The onset of the pandemic presented a whole host of new opportunities for hackers, making 2020 a bumper year for cybercrime. Seeking to take advantage of the uncertainty of the time and the rise in remote working, cybercriminals found ever more devious ways to scam individuals and businesses alike this year.
The European Union Agency for Cybersecurity (ENISA) has reported that cyber-attacks became ‘more sophisticated, targeted, widespread and undetected’ in 2020. While there was an abundance of cyber-attacks playing directly on the pandemic, there were also new threats created indirectly. With business continuity at risk, Covid-19 accelerated the digital transformation of many organisations, with remote working and increased cloud adoption providing greater opportunities for hackers.
Financial gain continued to be the top motivation behind many of the threat trends we saw in 2020, shaping the threat landscape throughout the year. So, let’s take a closer look at the biggest threat trends of 2020.
The first half of the year saw a surge in phishing scams and other social engineering attacks directed at monetising the anxiety and unrest caused by the pandemic. Fake websites offering Covid tests, health goods or other in-demand services were rife, exposing a need for both individuals and businesses to sharpen their scam-spotting skills. With copycat domains becoming more common and more realistic, it’s increasingly more difficult for an inexperienced eye to recognise the spoof.
Phishing was undeniably the threat vector of choice during the early stages of the pandemic – attacks surged by 667% between February and March alone.
Download our phishing cheat sheet to help your team understand the risks and how to spot a scam.
Globally, ransomware accounted for more than one third of attacks in 2020. Affecting organisations of all sizes, in all sectors, cybercriminals have profited from paid ransoms or by exploiting data stolen during a successful breach. Remote working provided an easy route of access for threat actors – in almost half of recorded cases remote desktop protocol (RDP) or Microsoft’s proprietary network communications protocol were used to facilitate the attack.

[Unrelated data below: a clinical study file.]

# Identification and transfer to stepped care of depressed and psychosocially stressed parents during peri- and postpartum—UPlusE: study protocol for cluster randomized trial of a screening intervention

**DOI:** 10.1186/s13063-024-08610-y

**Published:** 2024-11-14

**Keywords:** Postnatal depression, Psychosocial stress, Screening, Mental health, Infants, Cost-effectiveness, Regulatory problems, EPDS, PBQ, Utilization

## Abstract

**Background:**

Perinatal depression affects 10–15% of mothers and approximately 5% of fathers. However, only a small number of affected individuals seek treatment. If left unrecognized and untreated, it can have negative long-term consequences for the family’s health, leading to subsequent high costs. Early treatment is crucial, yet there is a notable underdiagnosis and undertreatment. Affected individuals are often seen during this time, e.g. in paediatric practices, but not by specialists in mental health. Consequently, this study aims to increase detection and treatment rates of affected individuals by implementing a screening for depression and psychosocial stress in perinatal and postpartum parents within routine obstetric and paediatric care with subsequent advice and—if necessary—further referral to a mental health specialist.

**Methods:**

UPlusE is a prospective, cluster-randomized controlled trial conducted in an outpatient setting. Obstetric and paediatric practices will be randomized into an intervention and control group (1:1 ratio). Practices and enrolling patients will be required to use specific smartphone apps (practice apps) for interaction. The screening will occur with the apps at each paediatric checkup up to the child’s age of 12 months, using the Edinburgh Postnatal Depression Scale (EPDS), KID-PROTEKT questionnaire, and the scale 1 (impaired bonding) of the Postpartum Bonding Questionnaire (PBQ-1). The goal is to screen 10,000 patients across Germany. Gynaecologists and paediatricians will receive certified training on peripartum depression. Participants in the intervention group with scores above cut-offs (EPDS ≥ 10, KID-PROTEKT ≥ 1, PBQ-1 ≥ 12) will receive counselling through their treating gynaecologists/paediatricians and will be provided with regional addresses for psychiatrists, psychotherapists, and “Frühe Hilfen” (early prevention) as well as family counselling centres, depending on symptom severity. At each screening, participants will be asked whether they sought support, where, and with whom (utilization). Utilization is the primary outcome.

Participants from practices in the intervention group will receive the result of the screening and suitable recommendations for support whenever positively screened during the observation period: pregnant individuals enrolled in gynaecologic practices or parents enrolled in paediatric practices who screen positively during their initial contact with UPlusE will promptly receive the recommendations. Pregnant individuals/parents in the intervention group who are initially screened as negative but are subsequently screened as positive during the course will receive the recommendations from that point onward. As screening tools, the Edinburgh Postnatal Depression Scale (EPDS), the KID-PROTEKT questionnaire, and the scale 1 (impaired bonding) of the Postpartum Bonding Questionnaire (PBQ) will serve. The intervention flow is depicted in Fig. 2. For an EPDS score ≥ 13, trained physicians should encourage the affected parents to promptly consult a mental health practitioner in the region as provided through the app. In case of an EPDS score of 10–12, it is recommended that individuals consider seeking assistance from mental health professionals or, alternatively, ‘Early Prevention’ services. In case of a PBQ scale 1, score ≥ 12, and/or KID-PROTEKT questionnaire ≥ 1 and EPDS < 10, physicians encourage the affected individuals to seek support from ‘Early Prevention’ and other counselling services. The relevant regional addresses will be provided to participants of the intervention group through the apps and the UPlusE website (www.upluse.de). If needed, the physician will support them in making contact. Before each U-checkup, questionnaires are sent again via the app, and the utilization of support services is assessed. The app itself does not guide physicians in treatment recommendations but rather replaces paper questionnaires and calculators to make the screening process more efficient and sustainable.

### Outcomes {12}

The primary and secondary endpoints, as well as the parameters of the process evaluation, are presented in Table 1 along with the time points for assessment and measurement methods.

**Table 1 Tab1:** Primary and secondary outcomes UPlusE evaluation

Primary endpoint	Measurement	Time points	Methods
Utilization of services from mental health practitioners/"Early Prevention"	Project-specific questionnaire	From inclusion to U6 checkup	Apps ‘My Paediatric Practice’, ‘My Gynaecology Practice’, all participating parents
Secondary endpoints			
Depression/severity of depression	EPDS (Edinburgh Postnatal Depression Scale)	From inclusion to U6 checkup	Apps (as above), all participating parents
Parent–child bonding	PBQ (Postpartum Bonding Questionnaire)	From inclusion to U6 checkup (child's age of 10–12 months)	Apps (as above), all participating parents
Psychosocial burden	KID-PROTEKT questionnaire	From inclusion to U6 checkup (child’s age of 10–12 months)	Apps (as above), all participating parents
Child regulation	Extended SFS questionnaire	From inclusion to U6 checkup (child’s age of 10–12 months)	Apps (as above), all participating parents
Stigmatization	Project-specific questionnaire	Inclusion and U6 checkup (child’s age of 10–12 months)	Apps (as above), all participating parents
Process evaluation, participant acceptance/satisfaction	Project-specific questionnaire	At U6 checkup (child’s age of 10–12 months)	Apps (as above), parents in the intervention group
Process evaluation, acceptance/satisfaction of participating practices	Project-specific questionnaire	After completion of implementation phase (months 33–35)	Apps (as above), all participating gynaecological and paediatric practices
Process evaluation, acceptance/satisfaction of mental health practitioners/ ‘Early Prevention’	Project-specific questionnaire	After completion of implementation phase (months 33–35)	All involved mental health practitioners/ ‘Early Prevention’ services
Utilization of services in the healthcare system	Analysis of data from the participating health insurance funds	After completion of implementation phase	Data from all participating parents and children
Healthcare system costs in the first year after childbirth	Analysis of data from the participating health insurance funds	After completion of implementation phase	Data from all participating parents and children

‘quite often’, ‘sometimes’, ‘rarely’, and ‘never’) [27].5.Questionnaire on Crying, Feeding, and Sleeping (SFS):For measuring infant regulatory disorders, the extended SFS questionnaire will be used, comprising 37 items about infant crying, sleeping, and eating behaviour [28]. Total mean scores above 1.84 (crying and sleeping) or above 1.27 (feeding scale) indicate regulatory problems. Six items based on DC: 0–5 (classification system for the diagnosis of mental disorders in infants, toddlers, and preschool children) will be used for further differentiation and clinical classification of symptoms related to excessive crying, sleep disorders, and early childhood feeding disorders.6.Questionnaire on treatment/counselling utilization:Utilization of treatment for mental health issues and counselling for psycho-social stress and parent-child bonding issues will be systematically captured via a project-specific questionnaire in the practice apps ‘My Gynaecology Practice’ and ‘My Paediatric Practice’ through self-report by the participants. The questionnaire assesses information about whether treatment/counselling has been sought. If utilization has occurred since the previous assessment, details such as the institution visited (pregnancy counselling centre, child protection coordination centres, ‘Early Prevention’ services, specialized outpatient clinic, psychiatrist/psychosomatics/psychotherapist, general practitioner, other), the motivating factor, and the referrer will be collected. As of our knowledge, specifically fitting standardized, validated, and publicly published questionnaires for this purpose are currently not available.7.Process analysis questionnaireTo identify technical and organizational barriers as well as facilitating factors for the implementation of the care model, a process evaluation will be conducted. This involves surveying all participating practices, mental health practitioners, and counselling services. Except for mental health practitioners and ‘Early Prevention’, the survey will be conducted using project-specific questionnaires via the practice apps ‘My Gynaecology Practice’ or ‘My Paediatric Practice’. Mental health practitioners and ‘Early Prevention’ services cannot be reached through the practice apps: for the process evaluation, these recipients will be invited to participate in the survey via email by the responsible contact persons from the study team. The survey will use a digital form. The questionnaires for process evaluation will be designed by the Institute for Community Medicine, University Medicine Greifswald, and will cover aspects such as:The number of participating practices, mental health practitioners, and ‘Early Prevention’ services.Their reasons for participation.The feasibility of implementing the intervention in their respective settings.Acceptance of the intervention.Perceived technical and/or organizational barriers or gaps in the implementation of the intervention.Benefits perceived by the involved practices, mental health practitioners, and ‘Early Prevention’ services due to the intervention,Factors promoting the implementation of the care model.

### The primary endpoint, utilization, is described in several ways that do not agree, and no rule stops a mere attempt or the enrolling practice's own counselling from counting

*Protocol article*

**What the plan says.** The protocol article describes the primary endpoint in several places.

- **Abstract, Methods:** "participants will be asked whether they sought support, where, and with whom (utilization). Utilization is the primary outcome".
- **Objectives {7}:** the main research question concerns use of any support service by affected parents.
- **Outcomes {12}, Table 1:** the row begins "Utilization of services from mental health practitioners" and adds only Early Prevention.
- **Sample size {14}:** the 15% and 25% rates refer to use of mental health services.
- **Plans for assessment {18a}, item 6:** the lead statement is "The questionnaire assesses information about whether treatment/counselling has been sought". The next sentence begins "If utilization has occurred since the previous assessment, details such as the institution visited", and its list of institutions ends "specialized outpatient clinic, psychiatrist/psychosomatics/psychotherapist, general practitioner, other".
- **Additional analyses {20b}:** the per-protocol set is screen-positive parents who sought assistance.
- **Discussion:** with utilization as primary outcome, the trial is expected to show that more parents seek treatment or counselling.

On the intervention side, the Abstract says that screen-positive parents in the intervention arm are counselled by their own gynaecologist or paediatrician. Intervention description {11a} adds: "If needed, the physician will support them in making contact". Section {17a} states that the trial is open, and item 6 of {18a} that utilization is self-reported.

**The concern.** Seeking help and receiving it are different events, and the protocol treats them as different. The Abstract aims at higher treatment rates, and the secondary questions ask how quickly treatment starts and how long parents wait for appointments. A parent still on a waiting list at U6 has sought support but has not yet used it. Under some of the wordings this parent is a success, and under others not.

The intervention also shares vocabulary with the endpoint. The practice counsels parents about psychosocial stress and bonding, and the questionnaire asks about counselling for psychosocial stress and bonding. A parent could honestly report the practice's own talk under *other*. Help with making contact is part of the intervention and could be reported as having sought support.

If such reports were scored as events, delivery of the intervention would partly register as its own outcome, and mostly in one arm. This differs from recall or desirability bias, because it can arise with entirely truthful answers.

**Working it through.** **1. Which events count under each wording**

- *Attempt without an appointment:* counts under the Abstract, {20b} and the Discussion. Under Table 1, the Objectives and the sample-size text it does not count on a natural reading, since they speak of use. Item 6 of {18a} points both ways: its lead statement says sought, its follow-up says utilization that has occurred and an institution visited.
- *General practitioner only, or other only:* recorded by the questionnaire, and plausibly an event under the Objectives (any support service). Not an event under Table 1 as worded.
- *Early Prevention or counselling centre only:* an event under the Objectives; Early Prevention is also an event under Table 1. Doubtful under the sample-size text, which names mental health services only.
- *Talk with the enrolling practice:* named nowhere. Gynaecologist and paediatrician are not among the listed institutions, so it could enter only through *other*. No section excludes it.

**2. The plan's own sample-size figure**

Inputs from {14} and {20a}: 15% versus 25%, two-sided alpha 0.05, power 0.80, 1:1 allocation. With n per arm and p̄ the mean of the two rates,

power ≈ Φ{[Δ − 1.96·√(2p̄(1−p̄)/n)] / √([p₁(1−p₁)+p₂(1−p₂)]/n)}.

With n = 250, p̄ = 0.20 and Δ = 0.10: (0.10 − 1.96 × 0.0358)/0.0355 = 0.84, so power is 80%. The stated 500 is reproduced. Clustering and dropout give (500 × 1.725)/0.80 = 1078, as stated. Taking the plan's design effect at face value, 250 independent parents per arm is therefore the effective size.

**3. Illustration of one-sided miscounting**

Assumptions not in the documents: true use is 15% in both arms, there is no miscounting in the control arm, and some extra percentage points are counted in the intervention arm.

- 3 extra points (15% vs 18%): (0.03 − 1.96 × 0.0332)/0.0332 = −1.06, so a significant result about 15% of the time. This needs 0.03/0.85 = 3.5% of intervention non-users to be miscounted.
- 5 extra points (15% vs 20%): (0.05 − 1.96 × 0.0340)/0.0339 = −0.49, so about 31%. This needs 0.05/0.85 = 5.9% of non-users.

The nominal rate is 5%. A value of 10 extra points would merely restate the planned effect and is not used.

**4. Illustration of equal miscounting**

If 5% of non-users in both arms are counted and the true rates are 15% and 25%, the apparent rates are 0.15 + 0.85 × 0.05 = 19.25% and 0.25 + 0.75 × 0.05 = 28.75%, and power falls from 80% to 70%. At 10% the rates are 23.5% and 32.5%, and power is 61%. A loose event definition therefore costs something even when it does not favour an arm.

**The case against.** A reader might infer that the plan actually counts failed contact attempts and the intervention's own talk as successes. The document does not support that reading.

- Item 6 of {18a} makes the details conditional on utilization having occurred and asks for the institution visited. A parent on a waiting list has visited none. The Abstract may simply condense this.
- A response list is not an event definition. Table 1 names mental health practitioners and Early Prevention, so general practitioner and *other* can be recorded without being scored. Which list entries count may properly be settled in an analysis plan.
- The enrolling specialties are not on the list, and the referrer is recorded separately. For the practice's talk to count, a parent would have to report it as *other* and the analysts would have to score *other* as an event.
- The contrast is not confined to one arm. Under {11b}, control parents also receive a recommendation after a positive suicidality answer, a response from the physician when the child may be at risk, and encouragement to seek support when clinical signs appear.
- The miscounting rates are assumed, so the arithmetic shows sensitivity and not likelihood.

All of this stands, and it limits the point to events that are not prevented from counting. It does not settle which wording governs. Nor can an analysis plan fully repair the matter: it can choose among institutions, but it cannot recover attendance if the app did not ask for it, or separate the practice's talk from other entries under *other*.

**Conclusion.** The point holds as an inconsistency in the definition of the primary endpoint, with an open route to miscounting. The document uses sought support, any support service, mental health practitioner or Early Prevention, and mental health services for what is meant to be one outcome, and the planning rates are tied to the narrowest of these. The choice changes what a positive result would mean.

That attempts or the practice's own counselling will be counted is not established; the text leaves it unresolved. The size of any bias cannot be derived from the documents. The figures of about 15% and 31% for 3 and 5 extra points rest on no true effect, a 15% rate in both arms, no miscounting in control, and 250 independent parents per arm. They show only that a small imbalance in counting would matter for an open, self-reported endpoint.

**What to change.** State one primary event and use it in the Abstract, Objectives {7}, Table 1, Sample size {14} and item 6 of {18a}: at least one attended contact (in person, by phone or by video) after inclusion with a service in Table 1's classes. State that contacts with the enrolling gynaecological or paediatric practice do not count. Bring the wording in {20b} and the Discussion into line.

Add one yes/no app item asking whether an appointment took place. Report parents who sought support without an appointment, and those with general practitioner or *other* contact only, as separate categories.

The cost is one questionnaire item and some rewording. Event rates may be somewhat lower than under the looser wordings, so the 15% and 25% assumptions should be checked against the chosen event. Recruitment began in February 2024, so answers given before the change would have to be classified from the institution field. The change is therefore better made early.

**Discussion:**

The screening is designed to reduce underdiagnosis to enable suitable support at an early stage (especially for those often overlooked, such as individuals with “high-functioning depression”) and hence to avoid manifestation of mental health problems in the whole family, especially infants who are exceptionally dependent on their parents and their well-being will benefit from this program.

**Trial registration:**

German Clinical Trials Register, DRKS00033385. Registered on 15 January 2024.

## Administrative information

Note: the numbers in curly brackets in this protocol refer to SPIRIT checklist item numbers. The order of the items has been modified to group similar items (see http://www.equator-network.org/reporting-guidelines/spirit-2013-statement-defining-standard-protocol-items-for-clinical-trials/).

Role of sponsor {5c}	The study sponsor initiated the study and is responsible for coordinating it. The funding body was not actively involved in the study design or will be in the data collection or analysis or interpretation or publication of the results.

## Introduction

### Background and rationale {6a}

The trend for ransomware did not slow down as the year progressed, with a 40% surge in attacks recorded in Q3 2020, totalling almost 200 million attacks globally. Along with this increase in frequency, the average ransom figure also soared this year – rising by 33% compared to Q4 2019.
Quickly adapting to WFH left lots of people working on unsecured personal devices and networks. Accessing corporate networks via poorly secured devices and home routers created new opportunities of which cybercriminals were quick to take advantage. With remote workers also using a wider array of devices to stay connected, IoT grew in 2020, making it harder for businesses to keep track of all endpoints connected to their networks, leading to decreased network visibility.
Without appropriate security measures, IoT devices can be compromised, enabling a whole host of future attacks. Once onto the network hackers can move laterally and spread further, creating a botnet that can be used for DDoS attacks or to distribute other malware.
As we look to the year ahead it’s clear that the trend for accelerated digital transformation will continue, and with it we should expect the threat landscape to expand. The most common, known threats should be expected to evolve as hackers become more experienced and sophisticated. Continued remote working and increased cloud adoption will also continue to present a wealth of opportunities for malicious actors.
The good news? After the surge of attacks seen in 2020, businesses are ready to take cybersecurity seriously. According to research by PWC, 50% of organisations now say that cybersecurity will be baked into every business decision, with 56% of respondents planning to increase their cyber–budgets in 2021.
Step up your security for 2021.